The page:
On Wednesday, Chris Hedges delivered this eulogy at the funeral of his friend and former divinity school classmate, the Rev. Terry Burke, who spent 31 years as the pastor of the First Church Jamaica Plain, a Unitarian Universalist church in a working-class neighborhood of Boston. The service was held at the church.
The night Terry died it was raining. Lightning streaks rent the sky. I walked after I left the hospital in the downpour to Harvard Divinity School on Francis Avenue. I did not go there because of nostalgia for the divinity school. Terry and I had more than enough of Harvard’s elitism—which he had already got a good taste of as a Harvard undergraduate—and the university’s propensity to turn the poor and the oppressed into airy abstractions. Most divinity students and nearly all divinity school professors stayed clear from the inner city of Roxbury [a poor, primarily African-American neighborhood in Boston], where Terry and I lived and worked. Being an intellectual, Harvard showed us, is morally neutral.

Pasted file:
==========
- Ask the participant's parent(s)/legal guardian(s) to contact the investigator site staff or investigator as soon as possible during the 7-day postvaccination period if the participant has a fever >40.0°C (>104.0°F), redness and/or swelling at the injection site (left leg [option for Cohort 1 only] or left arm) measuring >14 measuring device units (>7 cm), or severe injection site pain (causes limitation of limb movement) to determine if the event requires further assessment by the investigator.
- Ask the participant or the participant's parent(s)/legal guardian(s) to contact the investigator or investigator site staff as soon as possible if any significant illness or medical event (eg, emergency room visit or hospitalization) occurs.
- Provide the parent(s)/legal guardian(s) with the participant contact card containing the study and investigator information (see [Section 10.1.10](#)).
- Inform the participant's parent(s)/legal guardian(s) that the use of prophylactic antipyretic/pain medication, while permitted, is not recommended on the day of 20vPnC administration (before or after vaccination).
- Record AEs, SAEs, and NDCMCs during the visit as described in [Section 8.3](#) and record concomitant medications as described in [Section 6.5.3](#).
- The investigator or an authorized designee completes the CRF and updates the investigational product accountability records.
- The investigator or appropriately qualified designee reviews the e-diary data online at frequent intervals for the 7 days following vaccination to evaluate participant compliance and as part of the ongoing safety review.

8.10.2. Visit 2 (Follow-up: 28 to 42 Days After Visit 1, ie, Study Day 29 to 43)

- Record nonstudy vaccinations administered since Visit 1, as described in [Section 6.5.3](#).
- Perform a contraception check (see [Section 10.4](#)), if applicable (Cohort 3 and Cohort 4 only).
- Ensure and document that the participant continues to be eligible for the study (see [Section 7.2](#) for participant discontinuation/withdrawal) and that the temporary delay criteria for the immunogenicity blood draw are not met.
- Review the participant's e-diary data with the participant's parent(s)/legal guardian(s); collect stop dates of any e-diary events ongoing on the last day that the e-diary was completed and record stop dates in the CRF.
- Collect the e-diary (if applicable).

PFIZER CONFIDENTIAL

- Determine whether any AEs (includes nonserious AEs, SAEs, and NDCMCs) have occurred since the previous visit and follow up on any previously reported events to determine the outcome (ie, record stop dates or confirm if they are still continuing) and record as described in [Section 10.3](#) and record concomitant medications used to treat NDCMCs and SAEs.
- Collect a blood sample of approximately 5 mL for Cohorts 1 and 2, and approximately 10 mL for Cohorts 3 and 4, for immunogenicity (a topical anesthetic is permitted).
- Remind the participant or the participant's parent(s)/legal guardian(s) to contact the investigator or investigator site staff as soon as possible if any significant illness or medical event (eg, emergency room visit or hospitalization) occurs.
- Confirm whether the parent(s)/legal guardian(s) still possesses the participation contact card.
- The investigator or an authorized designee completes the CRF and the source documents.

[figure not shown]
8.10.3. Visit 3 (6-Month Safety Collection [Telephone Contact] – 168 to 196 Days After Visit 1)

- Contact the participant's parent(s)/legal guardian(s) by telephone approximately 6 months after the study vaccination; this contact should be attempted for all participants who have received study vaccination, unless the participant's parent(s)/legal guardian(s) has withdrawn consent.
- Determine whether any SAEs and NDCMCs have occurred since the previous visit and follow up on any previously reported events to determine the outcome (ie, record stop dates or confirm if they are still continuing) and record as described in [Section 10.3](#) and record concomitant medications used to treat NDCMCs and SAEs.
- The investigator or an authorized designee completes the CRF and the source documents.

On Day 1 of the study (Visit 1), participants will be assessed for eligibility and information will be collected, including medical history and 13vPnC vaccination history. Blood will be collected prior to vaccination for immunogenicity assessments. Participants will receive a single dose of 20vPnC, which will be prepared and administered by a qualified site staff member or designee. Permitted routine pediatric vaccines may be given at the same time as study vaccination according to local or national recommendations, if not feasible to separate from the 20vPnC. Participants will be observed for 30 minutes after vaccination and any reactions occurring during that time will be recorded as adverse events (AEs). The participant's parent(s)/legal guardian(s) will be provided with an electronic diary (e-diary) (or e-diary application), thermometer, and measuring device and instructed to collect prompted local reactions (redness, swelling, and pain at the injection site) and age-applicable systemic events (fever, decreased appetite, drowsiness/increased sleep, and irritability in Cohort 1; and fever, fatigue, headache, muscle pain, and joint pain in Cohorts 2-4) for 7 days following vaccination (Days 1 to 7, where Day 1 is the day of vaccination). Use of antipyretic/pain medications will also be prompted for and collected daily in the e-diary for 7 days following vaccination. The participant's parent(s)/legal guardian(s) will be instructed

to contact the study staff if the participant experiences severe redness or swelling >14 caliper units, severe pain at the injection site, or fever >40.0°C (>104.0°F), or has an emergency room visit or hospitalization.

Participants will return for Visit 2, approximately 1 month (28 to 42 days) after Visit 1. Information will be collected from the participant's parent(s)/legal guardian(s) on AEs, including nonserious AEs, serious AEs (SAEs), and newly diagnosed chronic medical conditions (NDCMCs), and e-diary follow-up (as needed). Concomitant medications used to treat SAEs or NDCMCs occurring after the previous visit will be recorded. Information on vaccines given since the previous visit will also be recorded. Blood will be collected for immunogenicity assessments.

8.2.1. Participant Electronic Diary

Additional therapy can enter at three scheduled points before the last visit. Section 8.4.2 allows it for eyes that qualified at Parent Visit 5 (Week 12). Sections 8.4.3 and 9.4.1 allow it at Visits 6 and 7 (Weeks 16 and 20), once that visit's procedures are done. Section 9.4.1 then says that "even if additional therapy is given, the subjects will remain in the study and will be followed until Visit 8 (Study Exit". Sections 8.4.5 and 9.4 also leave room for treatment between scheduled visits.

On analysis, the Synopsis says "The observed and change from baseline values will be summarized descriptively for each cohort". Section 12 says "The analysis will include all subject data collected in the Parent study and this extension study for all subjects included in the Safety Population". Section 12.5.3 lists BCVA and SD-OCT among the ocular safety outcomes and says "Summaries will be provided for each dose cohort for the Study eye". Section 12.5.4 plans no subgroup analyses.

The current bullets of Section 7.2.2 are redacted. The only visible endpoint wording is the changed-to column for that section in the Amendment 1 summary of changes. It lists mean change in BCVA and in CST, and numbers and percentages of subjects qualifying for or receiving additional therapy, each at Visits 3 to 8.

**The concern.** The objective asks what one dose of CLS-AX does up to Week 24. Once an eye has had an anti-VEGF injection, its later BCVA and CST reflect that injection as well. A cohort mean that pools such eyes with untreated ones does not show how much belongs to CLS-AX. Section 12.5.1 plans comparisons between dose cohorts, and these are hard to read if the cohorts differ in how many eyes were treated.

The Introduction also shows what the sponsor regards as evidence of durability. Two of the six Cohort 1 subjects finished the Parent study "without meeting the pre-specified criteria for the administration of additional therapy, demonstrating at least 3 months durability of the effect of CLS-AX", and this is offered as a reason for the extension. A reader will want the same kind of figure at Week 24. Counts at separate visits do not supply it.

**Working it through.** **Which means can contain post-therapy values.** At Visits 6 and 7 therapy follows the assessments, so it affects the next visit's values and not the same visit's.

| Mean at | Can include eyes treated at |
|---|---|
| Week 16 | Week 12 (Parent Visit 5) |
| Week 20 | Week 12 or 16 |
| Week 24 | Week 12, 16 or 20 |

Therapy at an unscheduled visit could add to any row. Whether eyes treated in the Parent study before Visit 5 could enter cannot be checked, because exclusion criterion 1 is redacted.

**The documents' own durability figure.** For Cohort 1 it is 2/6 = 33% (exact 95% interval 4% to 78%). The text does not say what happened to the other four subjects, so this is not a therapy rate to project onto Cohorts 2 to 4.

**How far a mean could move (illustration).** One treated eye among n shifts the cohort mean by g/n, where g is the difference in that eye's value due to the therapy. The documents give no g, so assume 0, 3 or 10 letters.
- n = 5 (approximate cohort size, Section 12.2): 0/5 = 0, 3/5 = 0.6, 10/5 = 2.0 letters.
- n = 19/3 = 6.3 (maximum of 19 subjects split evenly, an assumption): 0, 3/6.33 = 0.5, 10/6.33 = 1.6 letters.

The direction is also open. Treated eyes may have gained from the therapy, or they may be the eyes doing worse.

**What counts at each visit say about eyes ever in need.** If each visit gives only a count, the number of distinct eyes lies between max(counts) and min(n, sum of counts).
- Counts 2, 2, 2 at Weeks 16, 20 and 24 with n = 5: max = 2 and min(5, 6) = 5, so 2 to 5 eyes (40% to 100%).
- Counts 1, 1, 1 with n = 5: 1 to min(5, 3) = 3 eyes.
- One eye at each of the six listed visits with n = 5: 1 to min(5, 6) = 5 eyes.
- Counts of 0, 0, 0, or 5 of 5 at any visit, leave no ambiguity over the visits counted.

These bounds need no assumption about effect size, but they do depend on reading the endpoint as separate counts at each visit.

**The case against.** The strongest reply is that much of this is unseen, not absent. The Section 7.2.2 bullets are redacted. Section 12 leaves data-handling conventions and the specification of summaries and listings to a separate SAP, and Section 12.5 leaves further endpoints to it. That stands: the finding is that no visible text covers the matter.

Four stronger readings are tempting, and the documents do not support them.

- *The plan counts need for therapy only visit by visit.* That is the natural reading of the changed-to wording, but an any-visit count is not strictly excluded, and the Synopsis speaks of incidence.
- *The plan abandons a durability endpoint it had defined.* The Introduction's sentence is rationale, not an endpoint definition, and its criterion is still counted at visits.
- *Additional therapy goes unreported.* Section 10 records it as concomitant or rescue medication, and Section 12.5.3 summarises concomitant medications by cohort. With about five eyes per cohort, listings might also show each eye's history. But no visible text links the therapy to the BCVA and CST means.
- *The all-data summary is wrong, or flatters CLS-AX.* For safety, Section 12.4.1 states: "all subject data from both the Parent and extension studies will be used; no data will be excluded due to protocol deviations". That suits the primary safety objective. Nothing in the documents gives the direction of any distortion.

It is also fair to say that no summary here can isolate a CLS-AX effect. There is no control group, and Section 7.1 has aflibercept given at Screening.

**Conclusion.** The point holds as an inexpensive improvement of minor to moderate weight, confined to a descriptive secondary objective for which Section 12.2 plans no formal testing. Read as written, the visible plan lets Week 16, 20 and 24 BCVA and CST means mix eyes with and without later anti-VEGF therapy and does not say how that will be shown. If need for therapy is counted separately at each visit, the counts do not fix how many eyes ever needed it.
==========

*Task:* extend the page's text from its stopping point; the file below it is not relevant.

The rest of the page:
But I wanted to look at the darkened Gothic stone face of Andover Hall because it was where Terry and I were young. It is where we studied to be pastors. It was where we built a lifelong friendship. It was where we tried to fathom what it meant to live a life of faith. It was where we understood that if truth was to be heard, as Theodor Adorno wrote, suffering must be allowed to speak. It was where our ministry began.